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April 14, 2010

What every lawyer needs to know about project management (Part 4)

It’s all about tradeoffs

If we lived in a perfect world with unlimited resources, no one would need project managers.  But here on Earth, resources are limited and managers are constantly forced to make difficult choices.  For example, when computer programmers develop a new product, no matter how good the product may be, someone can always think of a way to make it even better.  But each new feature requires time and money.  If software companies intend to stay in business, someone must decide which changes are worth making and which are not.  That’s why experts talk about the “project management triangle”: every project is constrained by scope, schedule, and budget.  If you change one, the others change too.

As project managers often put it, “Better is the enemy of good enough.”  The phrase can be traced back to Voltaire, and is not an endorsement of mediocrity.  It is an endorsement of pragmatism, of analyzing the cost of each action in advance, and proceeding only if that cost can be justified by its return. 

It is human nature to always seek a better solution and for each of us to add our own personal stamp.  It is the project manager’s job to keep human nature in check and thus assure that projects are completed on time and within budget. As a Deputy Division Chief at NASA put it in an article about the space program:

In our zeal to solve problems in new and innovative ways, project managers must be prudent not to allow requirements creep or design solutions to bankrupt the whole project.

Many lawyers have spent their entire careers with little motivation to deliver within budget.  The billable hour has implied that the more thorough lawyers were (and the longer things took), the more money they made.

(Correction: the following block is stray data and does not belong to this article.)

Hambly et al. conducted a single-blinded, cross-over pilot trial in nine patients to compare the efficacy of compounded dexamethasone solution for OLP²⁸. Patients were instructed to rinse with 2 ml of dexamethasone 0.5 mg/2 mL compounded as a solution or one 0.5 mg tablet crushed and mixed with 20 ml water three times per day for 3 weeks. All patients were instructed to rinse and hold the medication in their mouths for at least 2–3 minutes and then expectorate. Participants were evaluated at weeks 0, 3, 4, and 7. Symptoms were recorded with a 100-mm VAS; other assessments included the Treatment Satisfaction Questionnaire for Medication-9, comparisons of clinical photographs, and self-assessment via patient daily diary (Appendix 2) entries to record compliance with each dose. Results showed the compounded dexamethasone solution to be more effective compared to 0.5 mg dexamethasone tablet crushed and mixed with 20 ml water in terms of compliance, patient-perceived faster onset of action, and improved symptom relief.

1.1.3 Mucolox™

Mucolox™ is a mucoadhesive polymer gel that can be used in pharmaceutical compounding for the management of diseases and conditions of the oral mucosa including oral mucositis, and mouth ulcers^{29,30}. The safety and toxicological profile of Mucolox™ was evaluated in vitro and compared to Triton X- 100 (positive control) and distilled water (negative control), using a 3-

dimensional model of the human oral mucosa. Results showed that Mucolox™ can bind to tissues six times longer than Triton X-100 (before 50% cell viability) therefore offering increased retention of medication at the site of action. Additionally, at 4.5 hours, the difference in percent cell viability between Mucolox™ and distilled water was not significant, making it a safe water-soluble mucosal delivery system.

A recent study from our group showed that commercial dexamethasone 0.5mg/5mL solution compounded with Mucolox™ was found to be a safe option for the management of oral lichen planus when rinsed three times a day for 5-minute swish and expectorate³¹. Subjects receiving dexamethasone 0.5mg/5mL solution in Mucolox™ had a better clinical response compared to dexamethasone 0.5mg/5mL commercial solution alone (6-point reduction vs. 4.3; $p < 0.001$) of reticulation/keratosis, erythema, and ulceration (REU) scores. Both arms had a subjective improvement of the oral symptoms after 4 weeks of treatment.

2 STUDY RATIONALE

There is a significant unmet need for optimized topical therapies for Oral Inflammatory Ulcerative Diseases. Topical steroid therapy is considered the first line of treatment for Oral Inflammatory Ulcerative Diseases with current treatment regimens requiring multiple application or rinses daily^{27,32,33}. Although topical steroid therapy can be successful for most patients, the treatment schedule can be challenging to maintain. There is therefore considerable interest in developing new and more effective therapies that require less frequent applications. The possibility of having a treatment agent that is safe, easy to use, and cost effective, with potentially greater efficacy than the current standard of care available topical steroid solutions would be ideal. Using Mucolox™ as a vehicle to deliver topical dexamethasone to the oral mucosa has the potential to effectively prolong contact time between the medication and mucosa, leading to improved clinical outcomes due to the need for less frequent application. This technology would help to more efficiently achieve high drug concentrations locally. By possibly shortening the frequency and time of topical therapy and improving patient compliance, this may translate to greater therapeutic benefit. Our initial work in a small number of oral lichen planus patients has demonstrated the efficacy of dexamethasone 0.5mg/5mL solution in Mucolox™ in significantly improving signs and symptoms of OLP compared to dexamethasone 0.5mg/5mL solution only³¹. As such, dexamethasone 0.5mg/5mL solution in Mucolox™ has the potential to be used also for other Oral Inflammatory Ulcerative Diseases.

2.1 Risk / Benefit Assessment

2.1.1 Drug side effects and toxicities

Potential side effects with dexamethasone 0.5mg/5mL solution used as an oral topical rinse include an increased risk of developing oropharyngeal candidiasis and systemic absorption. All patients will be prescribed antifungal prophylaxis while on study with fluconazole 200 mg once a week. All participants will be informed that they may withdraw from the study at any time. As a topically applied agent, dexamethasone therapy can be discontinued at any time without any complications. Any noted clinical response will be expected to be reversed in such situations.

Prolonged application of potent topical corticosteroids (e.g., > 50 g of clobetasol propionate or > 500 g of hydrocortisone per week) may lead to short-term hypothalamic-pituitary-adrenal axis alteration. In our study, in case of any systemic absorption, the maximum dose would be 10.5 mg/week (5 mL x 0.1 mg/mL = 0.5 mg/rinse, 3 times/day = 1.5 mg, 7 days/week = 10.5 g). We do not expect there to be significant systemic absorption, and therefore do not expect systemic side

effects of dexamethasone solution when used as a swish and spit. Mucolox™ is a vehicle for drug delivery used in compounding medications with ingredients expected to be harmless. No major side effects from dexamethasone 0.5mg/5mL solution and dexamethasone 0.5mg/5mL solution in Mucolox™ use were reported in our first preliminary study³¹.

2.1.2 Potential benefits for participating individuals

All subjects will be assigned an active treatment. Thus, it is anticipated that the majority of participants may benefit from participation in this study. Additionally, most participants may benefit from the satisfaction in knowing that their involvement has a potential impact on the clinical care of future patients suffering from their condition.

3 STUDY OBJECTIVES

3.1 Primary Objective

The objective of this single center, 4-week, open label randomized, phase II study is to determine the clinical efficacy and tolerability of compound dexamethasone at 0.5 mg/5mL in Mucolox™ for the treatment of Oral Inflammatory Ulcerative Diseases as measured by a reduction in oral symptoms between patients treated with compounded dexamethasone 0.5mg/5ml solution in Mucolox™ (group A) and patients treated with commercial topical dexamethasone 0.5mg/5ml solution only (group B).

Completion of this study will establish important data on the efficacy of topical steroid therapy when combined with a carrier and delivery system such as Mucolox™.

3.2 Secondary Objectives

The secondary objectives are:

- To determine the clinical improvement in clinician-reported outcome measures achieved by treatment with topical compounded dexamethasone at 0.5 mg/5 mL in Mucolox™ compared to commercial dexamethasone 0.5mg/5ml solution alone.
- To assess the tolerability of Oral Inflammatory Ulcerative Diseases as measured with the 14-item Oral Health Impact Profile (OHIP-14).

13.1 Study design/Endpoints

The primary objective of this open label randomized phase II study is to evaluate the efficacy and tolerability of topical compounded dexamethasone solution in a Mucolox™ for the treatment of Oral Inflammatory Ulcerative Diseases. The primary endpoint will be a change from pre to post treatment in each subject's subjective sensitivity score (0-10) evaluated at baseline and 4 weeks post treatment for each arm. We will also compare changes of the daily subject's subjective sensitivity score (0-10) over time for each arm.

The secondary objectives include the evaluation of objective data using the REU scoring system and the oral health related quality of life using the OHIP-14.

A few years ago, after I gave a business development speech at a law firm retreat, one lawyer came up to me to ask how to handle a client problem.  He had recently completed an assignment for a real estate developer, and written what he called “the perfect lease.”  It was one of the proudest moments of his legal career, and his colleagues agreed that he had crafted language which would protect the client’s interests under any conceivable scenario.  There was just one problem: the client hated it.  Well, they didn’t hate the lease, they hated the bill.  They also refused to pay it, because they had been expecting a much lower cost.

So this lawyer asked me: How can I make my client understand that the perfect lease was worth the money?  My answer: You probably can’t.  If that’s not what the client wanted, it is not perfect.  What you need to do is go back to the client, ask a lot of probing questions, and listen.  Don’t argue, don’t talk, just listen.  When you understand what they wanted to buy, then you will be in a position to negotiate a price they will pay, and you can try to salvage the relationship so you will get more of their business in the future.

It all goes back to the best practice mentioned above: hold difficult conversations before money is spent, not after. 

To download a .pdf summary of this series, see the white paper in the project management section of our web page.  It will be updated from time to time as the series continues.  Additional information appears in the Legal Project Management Quick Reference Guide.


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>If we lived in a perfect world with unlimited resources,
>no one would need project managers.

While scope and resourcing are important issues in project management, they are not the only factors. Effective project management also includes team building, communications (to which you allude in the final sentence), organization/planning, feedback, and a host of other items. The "mechanical" or tool-supported scope/budget/resourcing parts of managing a project are important, but there's a lot more to a successful legal project than these factors.

What if you have that difficult conversation, and ask questions, and the result is: "I want a lease that's cheap, but protects all of my interests." Well, client, you can't have that.

How about this: "I'll give you a cheap lease, and there are a half dozen ways I can think of you'll be exposed to risk (and probalby another half dozen that I haven't spent the time to think of), and I really don't have the resources to craft language around this problem, and if the problem arises, you can call my litigator friend here?" Sadly, I think many clients will go for this. But five years later, when the issue arises, and everyone askes "well who drafted the lease?" and the word gets out - it's YOUR reputation that's shot. I'm not saying that PM can't work for lawyers, but we need to first address the client's infinite needs and the effects of reputation on decision making.

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